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Figure 1: The main menu screen.

Use the d-pad/left stick over the Create option and press A to select it. One thing to note here is that if this is your first time playing Project Spark, the menu items and your onscreen cursor may be faintly outlined and look like the display shown in Figure 2 below:

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Figure 2: Some of the icons can be quite faint and translucent at first, but once selected they become solid and opaque like in Figure 1 above.

Don’t worry; this just means that you haven’t ‘activated’ each option yet (the game’s way of awarding XP or experience points, which you can use to unlock new things). All you have to do is move your (unhelpfully faint) cursor to your desired choice press the A button to activate it; the selected choice will change to a bright green colour and a short verbal prompt from the in-game narrator will play. So if you can’t see where your cursor bracket is at first, don’t panic; press A and you’ll be able to see it turn green on whichever options it’s currently over.

Okay, so to recap, with the Create option highlighted, press the A button and you should now be whisked away to a screen that looks like this:

Figure 3: Select the far left option, Empty World and press the A button.

Figure 3: Select the far left option, Empty World and press the A button.

Move the cursor to the far left option, Empty World, and press A. This will generate a new world template for you to customise to your heart’s content. You should now see a screen that looks like this, complete with a small chap in a yellow shirt – this will be our playable character in the game, but before we get to him, let’s run through the basic cursor and camera controls, and two of the main creation tools. He’ll still be there waiting patiently for us, so there’s no rush, take your time!

Lights, Camera, Cursor

Figure 4: The yellow circular ball you see is the cursor - in this case, it is currently set on the Paint tool.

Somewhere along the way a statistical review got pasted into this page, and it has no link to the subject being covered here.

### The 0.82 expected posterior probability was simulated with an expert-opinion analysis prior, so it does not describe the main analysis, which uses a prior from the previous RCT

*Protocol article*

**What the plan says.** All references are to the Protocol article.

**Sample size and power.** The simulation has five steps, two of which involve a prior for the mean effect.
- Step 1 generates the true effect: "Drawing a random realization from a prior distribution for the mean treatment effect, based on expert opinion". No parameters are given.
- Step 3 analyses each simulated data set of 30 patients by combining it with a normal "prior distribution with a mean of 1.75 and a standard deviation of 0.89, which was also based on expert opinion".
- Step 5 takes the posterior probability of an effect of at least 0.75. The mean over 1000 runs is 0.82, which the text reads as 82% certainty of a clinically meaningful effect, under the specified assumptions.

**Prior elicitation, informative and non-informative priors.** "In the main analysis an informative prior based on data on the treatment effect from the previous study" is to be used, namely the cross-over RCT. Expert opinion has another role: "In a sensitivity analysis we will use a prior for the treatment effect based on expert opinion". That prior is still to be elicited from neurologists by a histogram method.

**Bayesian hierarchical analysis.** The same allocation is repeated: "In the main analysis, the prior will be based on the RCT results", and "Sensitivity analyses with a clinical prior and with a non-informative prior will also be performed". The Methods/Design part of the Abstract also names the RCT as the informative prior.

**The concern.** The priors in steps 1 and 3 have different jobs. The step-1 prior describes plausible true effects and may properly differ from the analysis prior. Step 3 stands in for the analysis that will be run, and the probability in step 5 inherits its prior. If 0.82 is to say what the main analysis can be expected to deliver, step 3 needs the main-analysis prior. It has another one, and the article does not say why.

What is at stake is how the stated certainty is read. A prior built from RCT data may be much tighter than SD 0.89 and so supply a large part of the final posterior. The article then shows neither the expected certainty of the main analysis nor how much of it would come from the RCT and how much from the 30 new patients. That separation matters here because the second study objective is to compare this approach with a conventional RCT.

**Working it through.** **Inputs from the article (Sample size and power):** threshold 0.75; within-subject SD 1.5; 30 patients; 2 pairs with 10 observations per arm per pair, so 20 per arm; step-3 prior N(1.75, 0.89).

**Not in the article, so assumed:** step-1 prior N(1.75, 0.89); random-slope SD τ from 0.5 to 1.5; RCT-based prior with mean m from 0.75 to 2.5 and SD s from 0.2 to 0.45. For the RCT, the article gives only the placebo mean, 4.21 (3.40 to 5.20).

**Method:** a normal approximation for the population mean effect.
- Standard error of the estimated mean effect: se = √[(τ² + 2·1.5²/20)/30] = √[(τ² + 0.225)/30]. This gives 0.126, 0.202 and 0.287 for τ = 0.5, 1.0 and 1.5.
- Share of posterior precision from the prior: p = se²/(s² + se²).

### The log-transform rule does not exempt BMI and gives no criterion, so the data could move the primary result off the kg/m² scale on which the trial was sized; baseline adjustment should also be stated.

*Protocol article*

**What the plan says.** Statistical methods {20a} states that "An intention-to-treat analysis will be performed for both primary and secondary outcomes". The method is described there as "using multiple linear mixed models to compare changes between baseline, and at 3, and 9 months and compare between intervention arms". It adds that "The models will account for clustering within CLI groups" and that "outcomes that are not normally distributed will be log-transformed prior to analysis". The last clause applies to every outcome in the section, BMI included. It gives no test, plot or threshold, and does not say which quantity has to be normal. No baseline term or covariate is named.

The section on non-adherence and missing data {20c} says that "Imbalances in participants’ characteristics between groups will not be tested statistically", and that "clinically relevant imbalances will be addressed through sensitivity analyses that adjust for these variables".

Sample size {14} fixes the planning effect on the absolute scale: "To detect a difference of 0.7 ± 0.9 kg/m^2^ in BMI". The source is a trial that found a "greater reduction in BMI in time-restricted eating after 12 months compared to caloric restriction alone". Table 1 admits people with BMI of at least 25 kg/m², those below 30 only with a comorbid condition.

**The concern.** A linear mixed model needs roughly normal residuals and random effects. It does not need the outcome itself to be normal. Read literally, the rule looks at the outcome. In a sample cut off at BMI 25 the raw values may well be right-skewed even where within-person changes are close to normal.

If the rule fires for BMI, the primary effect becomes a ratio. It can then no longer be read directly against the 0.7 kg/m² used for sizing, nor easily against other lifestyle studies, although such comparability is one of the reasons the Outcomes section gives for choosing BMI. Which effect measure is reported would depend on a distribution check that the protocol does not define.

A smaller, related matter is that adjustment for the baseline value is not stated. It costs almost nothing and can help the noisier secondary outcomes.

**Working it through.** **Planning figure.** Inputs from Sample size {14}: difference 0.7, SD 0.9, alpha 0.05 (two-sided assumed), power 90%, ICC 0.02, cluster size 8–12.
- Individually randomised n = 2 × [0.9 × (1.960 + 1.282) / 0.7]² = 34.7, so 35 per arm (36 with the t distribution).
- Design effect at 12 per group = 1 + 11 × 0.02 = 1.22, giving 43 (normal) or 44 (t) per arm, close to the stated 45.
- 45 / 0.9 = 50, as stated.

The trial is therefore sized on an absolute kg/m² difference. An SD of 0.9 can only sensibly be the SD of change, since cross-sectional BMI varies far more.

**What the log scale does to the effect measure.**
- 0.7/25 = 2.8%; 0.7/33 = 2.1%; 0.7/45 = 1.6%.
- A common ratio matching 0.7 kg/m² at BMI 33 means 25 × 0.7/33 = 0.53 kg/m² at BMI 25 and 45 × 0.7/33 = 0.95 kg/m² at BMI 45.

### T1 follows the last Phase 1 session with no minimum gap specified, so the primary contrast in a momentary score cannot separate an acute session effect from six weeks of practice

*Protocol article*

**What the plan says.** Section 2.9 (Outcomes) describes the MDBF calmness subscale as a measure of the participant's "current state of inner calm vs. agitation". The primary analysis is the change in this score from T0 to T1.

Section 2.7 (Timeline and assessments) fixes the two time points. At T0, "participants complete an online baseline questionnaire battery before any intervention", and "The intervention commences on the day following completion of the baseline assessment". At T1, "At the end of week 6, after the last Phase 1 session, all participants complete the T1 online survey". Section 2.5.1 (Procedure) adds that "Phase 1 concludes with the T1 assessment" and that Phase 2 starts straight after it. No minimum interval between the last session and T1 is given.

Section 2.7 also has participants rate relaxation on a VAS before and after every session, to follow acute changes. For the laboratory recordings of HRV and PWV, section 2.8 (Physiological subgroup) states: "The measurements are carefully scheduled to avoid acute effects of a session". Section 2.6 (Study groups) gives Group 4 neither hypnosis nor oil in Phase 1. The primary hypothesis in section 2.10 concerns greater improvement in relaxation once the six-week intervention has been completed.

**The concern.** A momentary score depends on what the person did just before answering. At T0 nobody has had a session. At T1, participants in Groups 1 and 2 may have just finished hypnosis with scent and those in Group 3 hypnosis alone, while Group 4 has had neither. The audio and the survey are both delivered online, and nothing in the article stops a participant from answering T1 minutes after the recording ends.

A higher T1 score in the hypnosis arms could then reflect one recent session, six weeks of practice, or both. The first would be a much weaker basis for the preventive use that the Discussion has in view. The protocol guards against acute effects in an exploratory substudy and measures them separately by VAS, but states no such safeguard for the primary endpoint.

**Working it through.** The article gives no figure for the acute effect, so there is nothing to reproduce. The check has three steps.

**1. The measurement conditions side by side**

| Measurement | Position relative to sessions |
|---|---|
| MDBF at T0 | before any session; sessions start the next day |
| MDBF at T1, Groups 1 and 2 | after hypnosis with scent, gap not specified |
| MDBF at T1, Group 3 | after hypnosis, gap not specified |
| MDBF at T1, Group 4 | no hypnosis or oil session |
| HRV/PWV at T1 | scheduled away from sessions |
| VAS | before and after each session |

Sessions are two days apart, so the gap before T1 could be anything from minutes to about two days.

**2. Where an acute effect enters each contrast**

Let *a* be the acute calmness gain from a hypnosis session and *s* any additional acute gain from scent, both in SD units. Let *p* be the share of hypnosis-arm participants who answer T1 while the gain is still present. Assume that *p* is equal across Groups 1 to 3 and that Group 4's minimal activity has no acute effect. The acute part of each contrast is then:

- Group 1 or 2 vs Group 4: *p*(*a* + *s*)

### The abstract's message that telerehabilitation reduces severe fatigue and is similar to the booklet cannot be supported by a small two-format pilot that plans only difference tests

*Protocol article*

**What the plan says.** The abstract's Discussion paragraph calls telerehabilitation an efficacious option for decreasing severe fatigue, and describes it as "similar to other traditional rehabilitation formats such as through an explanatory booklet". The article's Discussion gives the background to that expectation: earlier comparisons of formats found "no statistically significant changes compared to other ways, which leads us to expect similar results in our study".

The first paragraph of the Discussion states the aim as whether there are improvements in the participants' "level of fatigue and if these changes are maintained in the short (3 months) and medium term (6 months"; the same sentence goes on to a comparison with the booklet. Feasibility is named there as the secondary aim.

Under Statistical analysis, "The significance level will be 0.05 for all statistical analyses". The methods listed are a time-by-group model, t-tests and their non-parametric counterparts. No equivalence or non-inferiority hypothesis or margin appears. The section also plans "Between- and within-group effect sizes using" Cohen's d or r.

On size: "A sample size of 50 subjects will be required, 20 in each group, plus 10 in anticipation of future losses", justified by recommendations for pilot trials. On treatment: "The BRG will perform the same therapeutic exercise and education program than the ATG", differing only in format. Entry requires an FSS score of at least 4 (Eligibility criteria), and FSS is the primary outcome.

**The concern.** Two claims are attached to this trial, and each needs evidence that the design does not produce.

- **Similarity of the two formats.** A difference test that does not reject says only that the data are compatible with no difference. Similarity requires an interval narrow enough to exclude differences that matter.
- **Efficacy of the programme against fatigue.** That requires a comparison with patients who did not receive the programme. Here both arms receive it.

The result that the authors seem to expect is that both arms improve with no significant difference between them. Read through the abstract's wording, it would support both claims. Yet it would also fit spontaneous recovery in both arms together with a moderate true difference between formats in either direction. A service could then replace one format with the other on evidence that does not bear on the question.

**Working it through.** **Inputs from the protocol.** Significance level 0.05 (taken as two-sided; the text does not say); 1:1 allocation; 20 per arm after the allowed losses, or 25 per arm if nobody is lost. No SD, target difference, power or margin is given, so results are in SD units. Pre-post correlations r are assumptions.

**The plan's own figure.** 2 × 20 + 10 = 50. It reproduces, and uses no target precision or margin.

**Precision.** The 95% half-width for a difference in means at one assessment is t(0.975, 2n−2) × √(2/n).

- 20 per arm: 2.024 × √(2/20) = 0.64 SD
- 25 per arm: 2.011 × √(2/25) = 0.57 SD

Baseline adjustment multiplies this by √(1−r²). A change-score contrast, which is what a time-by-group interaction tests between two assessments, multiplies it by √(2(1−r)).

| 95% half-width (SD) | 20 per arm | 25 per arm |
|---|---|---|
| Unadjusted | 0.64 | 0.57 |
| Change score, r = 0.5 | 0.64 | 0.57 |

Figure 4: The yellow sphere you can see is the cursor – in this case, it is currently set on the PAINT tool.

The game will give you a quick tutorial on how to move and control the cursor and camera; the cursor is the big yellow sphere that’s currently around the character and is controlled with the left stick. The camera can be rotated using the right stick, or ‘orbited’ as the game likes to fancily put it, around your cursor so you can see what’s around your cursor at different angles. You can also zoom in and out with the camera by clicking in the right stick – there’s a close, medium and far setting, and you cycle through them in that order with each click. I’d recommend leaving the camera zoomed in close for the time being so you can clearly see what you’re doing, but go with whatever zoom setting works best for you.

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Figure 5: The right stick controls the camera angles and zoom level.

You can also control the height of the cursor by pressing X to make it go down, and alternatively you can press Y to make it go up. Nice and simple!

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Figure 6: The X and Y buttons control the height of the cursor; X goes down, Y goes up.

Have a go now at practising with the cursor and camera controls. Once you’re feeling ready and you’ve got these basic controls under your belt, we can start our game by making a nice big area of land to build it on.

At The Mountains Of Madness

Okay, so we can move the cursor around using the left stick, look at it from different angles using the right stick, and control its in-game height by using X to go lower and Y to go higher. Let’s use our newly acquired giant yellow cursor ball skills to make some mountains.

Press the A button – this will extend the PAINT tool side bar on the left hand side of the screen, to show that it is the currently selected choice. We will do some painting soon, don’t worry, but first we’re going to make some land to put our paint on. Press down on the d-pad/left stick once to highlight the SCULPT toolset, and press the A button on Expand option (the first option in the SCULPT menu).

Figure 7: Press the A button to extend the PAINT option from the left hand side of the screen...

Figure 7: Press the A button to extend the PAINT option from the left hand side of the screen…

Figure 8: ...and press down on the d-pad/left stick once to get to the SCULPT options - Expand will be the first highlighted choice.

Figure 8: …and press down on the d-pad/left stick once to get to the SCULPT options – Expand will be the first highlighted choice.